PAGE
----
Ankyrin-G regulates forebrain connectivity and network synchronization via interaction with GABARAP

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  • A Correction to this article was published on 31 January 2019


GABAergic circuits are critical for the synchronization and higher order function of brain networks. Defects in this circuitry are linked to neuropsychiatric diseases, including bipolar disorder, schizophrenia, and autism. Work in cultured neurons has shown that ankyrin-G plays a key role in the regulation of GABAergic synapses on the axon initial segment and somatodendritic domain of pyramidal neurons, where it interacts directly with the GABAA receptor-associated protein (GABARAP) to stabilize cell surface GABAA receptors. Here, we generated a knock-in mouse model expressing a mutation that abolishes the ankyrin-G/GABARAP interaction (Ank3 W1989R) to understand how ankyrin-G and GABARAP regulate GABAergic circuitry in vivo. We found that Ank3 W1989R mice exhibit a striking reduction in forebrain GABAergic synapses resulting in pyramidal cell hyperexcitability and disruptions in network synchronization. In addition, we identified changes in pyramidal cell dendritic spines and axon initial segments consistent with compensation for hyperexcitability. Finally, we identified the ANK3 W1989R variant in a family with bipolar disorder, suggesting a potential role of this variant in disease. Our results highlight the importance of ankyrin-G in regulating forebrain circuitry and provide novel insights into how ANK3 loss-of-function variants may contribute to human disease.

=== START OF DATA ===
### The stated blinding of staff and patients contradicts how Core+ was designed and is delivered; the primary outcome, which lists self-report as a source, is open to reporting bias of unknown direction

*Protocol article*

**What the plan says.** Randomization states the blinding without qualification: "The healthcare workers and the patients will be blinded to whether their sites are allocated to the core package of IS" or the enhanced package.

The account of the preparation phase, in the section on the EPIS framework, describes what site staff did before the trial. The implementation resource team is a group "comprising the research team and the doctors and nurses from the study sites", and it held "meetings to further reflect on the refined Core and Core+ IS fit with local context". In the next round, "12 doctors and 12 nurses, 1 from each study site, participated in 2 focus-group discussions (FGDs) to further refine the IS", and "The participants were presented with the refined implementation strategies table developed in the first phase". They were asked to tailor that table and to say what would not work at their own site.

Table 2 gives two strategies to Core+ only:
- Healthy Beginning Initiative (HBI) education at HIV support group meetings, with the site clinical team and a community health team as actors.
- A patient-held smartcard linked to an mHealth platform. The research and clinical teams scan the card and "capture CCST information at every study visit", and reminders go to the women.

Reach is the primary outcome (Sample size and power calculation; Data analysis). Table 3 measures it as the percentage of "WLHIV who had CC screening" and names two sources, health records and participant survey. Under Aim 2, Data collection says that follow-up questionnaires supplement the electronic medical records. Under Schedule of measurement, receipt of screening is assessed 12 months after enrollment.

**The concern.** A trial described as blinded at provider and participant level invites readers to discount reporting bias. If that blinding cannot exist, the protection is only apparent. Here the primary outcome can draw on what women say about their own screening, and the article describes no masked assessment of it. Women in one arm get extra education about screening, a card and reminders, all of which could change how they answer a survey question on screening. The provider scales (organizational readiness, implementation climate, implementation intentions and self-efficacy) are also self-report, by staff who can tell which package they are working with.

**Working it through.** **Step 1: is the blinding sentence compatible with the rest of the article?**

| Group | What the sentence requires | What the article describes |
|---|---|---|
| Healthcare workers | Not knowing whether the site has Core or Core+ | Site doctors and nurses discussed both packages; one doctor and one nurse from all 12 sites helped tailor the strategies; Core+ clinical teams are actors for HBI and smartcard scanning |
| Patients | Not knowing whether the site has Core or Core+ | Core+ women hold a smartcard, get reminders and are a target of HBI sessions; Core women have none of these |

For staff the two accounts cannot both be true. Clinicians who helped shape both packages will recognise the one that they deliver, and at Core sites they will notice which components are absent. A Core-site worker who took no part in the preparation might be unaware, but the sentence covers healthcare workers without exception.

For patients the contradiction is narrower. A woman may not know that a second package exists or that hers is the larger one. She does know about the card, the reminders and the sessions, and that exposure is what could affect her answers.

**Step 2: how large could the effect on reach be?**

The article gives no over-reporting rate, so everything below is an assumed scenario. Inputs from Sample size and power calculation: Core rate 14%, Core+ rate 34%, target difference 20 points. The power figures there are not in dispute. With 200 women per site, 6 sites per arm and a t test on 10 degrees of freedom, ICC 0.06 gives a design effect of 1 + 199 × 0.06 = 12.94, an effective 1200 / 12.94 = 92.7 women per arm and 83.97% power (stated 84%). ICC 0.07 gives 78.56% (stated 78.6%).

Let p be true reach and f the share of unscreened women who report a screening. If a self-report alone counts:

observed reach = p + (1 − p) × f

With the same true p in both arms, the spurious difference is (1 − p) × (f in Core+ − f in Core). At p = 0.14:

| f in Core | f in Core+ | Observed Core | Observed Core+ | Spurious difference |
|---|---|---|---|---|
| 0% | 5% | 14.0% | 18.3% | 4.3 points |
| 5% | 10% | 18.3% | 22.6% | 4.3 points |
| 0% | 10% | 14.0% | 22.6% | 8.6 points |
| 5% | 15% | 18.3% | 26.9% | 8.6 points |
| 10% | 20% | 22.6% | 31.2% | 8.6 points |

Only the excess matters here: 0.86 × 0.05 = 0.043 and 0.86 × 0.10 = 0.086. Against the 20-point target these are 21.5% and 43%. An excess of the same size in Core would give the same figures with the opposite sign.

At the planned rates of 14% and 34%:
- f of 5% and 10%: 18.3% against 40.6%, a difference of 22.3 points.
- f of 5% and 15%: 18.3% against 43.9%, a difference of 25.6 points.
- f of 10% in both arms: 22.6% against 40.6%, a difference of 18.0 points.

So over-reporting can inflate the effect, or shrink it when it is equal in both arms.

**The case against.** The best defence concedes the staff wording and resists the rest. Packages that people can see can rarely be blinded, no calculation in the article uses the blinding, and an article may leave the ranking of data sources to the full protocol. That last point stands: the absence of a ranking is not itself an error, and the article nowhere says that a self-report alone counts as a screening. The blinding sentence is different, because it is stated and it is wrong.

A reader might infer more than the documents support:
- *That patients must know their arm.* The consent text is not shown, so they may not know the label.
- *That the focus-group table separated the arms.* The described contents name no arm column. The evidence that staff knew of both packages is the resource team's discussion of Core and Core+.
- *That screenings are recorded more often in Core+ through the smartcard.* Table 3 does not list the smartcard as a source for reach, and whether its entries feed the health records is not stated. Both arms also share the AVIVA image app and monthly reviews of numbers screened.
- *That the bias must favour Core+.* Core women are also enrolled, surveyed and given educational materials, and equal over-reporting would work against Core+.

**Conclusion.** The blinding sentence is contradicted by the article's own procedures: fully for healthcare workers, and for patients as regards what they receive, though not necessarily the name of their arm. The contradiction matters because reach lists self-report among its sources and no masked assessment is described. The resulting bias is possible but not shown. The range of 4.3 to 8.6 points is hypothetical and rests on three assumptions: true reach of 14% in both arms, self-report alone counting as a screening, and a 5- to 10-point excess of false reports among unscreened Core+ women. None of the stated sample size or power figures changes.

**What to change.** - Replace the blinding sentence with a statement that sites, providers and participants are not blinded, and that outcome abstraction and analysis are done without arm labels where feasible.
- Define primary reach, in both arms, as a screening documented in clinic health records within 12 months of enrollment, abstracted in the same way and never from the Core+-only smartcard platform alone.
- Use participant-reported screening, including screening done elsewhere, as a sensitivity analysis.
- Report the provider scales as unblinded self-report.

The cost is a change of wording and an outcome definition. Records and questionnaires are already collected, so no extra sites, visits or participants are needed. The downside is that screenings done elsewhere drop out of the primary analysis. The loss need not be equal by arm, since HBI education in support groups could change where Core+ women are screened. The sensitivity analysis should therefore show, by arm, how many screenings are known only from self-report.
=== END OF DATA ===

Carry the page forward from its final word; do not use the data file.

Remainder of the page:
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Data availability

Atomic coordinates and structure factors are available from the Protein Data Bank under accession code PDB 6A9X (AnkG:GABARAP).

Change history

  • 31 January 2019

    In the original version of this article, affiliation 3 was given as: “Division of Life Sciences, State Key Laboratory of Molecular Neuroscience, Hong Kong, University of Science and Technology, Clear Water Bay, Kowloon, Hong Kong, China”. This has now been corrected to: “Division of Life Sciences, State Key Laboratory of Molecular Neuroscience, Hong Kong University of Science and Technology, Clear Water Bay, Kowloon, Hong Kong, China”.

    Additionally in the ‘Data availability’ section an incorrect accession code was given. The accession code has now been changed from ‘PDB A9X (AnkG:GABARAPL)’ to ‘PDB 6A9X (AnkG:GABARAP)’.

    These errors have been corrected in both the PDF and HTML versions of the Article.


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We thank the Shanghai Radiation Facility BL19U1 and BL17U1 for X-ray beam time. Funding for this work was provided by the Michigan Predoctoral Training in Genetics (T32GM007544) (ADN), NIH Early Stage Training in the Neurosciences Training Grant (T32NS076401) (JCRD and JMH), Heinz C. Prechter Bipolar Research program and Richard Tam Foundation, University of Michigan Depression Center (PMJ), R37NS076752 (LLI), National Natural Science Foundation of China (NSFC 31670734) (CW), Research Grants Council of Hong Kong (16100517 and AoE-M09-12) (MZ), R01DA020140 (KSJ), and the Howard Hughes Medical Institute (VB). Finally, we thank Dr. Ed Cooper (Baylor College of Medicine) for providing the KCNQ2N1 antibody.

Author contributions

ADN, RNFC, CW, MZ, KSJ, LLS, LLI, and PMJ designed research. PMJ, KKW, KC, and VB generated and initially characterized the Ank3 W1989R mutant mice. ADN, RNCF, JCRD, JMH, YY, JL, KC, and CW performed experiments. ADN, RNCF, JCRD, CW, MZ, KSJ, and PMJ analyzed data. MMG provided human samples and clinical diagnosis. ADN and PMJ wrote the manuscript.

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Correspondence to P. M. Jenkins.

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